- Backus Wins: Dow Jones reports that Union de Cervecerias Peruanas Backus & Johnston "has won a victory in a legal battle involving Brazil's Companhia de Bebidas das Americas." Among the obstacles: the beer bottle exchange system. NOTE: "AmBev has accused Backus of trying to thwart its entry by barring it from manufacturing the 620 milliliter beer bottles widely used in Peru. More than 85% of beer is consumed from those large bottles, which are exchanged when empty for full bottles."

Mining Auction Delayed: Dow Jones and Reuters reports that "Peru has delayed the auction of its world-class Las Bambas copper deposit by more than a month to Aug. 31 pending congressional study of a royalties law," according to ProInversion. NOTE: "The delay was at the request of the companies interested. The auction -- which has already been delayed several times and which the government had said it would not postpone again -- was set for July 23." Separately, the Economist and the Financial Times serve up bleak essays on what should be a rosier outlook. The Financial Timess editorializes on the 'myopic populism' of Latin America where commodity-rich countries had a windfall last year which "contributed to the region's first current account surplus in half a century." NOTE: "The logic [of the market] is compelling but it seems be eluding many politicians - especially in four countries of the troubled Andean region where populist anti- business sentiment is widespread." FT suggests that "in Peru, congressmen have succeeded in stifling investor interest in a big new copper deposit by introducing a crude and poorly thought out royalties scheme that takes no account of the price cycle. ... To take advantage of higher prices it may be sensible to impose windfall taxes, although these will need to be more carefully thought out than those announced recently in Peru." Bloomberg reports on "Chile's government proposal yesterday to congress a 3% charge to boost proceeds from some of the world's richest copper deposits."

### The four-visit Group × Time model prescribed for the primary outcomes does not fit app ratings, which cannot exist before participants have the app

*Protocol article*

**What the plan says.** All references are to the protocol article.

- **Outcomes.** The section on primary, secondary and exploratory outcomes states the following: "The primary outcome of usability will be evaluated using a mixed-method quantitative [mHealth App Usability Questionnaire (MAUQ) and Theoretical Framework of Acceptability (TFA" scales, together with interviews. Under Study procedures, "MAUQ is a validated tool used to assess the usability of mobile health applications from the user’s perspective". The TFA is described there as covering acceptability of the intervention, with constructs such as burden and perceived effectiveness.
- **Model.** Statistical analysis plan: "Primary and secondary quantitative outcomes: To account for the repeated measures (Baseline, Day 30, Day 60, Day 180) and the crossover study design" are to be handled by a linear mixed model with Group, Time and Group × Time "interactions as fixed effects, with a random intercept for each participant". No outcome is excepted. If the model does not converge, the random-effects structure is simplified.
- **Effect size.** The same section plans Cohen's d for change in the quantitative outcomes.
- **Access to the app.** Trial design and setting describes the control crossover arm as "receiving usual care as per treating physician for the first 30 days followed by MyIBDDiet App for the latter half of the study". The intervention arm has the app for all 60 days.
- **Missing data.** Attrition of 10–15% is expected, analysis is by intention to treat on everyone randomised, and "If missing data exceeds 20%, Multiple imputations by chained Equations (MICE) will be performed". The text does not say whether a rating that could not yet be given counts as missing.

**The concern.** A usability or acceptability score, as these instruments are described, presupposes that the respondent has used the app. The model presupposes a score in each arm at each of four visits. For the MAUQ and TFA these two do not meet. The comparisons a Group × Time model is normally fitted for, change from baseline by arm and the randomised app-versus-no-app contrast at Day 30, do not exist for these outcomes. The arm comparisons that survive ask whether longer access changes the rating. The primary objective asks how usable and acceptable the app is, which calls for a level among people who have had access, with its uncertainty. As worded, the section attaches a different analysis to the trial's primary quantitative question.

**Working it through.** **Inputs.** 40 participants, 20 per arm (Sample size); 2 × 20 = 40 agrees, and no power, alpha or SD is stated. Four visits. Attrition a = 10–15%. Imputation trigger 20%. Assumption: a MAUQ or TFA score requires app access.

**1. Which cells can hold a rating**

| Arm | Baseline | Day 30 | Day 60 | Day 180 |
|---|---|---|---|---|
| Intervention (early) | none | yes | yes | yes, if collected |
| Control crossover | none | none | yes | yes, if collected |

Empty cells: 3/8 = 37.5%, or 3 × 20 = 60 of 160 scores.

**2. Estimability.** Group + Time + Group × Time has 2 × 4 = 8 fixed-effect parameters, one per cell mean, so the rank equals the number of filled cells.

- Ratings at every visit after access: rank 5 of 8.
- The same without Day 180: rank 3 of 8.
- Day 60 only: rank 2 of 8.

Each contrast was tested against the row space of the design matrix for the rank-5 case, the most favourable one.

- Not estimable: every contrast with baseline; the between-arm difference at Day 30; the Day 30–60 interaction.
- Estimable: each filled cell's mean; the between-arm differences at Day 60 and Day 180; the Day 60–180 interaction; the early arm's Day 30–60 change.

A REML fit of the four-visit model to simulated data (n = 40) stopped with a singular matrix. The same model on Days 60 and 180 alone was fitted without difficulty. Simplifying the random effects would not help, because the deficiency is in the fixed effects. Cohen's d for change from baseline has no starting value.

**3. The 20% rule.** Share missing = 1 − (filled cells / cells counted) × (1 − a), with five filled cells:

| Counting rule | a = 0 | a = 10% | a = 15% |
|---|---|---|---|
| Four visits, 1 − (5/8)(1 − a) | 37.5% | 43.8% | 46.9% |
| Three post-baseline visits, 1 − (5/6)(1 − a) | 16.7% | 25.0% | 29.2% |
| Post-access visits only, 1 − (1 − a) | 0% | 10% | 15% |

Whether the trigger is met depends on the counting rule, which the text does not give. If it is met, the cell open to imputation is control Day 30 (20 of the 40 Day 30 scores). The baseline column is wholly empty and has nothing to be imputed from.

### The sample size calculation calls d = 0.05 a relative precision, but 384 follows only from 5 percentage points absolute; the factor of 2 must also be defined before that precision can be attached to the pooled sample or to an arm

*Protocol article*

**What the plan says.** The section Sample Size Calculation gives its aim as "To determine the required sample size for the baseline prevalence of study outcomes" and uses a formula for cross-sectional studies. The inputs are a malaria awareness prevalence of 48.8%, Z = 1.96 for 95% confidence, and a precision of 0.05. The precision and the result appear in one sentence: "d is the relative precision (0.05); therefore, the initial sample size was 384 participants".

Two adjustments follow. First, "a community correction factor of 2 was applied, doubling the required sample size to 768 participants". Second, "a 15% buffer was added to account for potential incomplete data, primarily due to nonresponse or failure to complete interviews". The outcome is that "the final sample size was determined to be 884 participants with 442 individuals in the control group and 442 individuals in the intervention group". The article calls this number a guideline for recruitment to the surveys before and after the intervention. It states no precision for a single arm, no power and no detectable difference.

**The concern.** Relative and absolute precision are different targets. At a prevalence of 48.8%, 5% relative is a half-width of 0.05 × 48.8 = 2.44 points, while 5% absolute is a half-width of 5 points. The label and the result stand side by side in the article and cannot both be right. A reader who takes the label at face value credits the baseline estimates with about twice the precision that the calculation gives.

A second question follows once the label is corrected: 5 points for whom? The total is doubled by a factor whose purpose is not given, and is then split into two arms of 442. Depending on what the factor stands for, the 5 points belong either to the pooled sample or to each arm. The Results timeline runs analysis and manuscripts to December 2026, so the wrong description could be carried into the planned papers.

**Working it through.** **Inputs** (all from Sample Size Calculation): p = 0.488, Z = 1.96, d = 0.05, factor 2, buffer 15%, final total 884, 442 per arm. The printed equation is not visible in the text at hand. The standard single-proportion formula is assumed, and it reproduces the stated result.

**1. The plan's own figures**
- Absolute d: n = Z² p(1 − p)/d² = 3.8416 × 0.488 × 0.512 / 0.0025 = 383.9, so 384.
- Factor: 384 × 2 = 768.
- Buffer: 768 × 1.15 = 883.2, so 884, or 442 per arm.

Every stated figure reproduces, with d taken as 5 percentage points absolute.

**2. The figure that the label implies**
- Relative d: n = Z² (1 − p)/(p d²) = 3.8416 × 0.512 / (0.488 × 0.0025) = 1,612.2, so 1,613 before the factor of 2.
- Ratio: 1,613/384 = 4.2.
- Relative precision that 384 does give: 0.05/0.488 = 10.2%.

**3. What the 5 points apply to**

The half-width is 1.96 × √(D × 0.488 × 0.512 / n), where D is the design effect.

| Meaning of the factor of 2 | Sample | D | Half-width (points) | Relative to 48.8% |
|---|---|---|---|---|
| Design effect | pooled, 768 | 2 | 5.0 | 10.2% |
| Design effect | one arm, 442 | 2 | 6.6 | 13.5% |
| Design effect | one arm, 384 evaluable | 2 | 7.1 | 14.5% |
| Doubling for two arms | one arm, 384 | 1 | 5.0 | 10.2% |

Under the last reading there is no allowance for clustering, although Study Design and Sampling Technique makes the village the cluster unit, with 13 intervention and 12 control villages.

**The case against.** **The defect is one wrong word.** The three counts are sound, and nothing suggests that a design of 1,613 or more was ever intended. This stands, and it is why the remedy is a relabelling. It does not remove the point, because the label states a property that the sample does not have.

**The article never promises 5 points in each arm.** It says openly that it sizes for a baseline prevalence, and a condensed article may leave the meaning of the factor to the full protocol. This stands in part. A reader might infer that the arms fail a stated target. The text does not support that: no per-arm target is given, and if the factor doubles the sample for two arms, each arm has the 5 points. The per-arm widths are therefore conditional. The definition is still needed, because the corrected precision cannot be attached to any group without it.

- Inca Pacific announced in a press release the "restructuring of [their] obligations to place its Magistral copper-molybdenum deposit into production." NOTE: On January 8, 2001, Ancash Cobre S.A. became the 100% owner of the Magistral property subject only to a net profits royalty in favor of the Government of Peru and the obligation to place the property into production within five years."

- Southwestern Resources Corp. announced in a press release that "ongoing surface exploration at the Antay Porphyry Copper Project has resulted in expanding the area extent of the Sayta Porphyry."

- Plexmar Resources announced in a press release that " it has recently completed its ground geophysics program on its' gold and silver Cascajal Project" in La Libertad in the Yanacocha-Pierina gold belt.

- Wealth Minerals announced in a press release that "it has entered into an agreement with a private Peruvian company to acquire the Amata Project" in Arequipa.

- Candente Resource announced in a press release that they have begun "diamond drilling on its wholly-owned Alto Dorado property located in Northern Peru. A total of 3,000 meters ("m") (9840 feet) of core drilling is currently planned for the Alto Dorado property and is expected to be carried out in two phases. The same drill will be used to carry out an additional 3,000 m of core drilling on Candente's wholly-owned Canariaco Copper project.

De Soto's Philippine Connection: The Manila Inquirer reports that "President Gloria Macapagal-Arroyo has Peruvian economist Hernando de Soto tapped as one of her economic advisers. Presidential spokesperson Ignacio Bunye said Ms Arroyo got De Soto as a consultant because he was an authority on asset management and an exponent for the full use of idle assets." ALSO: "Bunye said he was not sure how much De Soto would be paid but noted that most consultants of the President were giving their service free of charge."

Pilot on the Fifty: Connecticut's Hartford Courant (registration: peruvia/peruvia) reports on the issuance of the new $50 bill and states: "The bills were redesigned to make counterfeiting more difficult. But let's face it: Other countries have beautiful currency." Peru's currency has included "a doomed airplane pilot Jose Abelardo Quinoñtes Gonzales (sic), who sacrificed himself during a battle against Ecuador in 1941."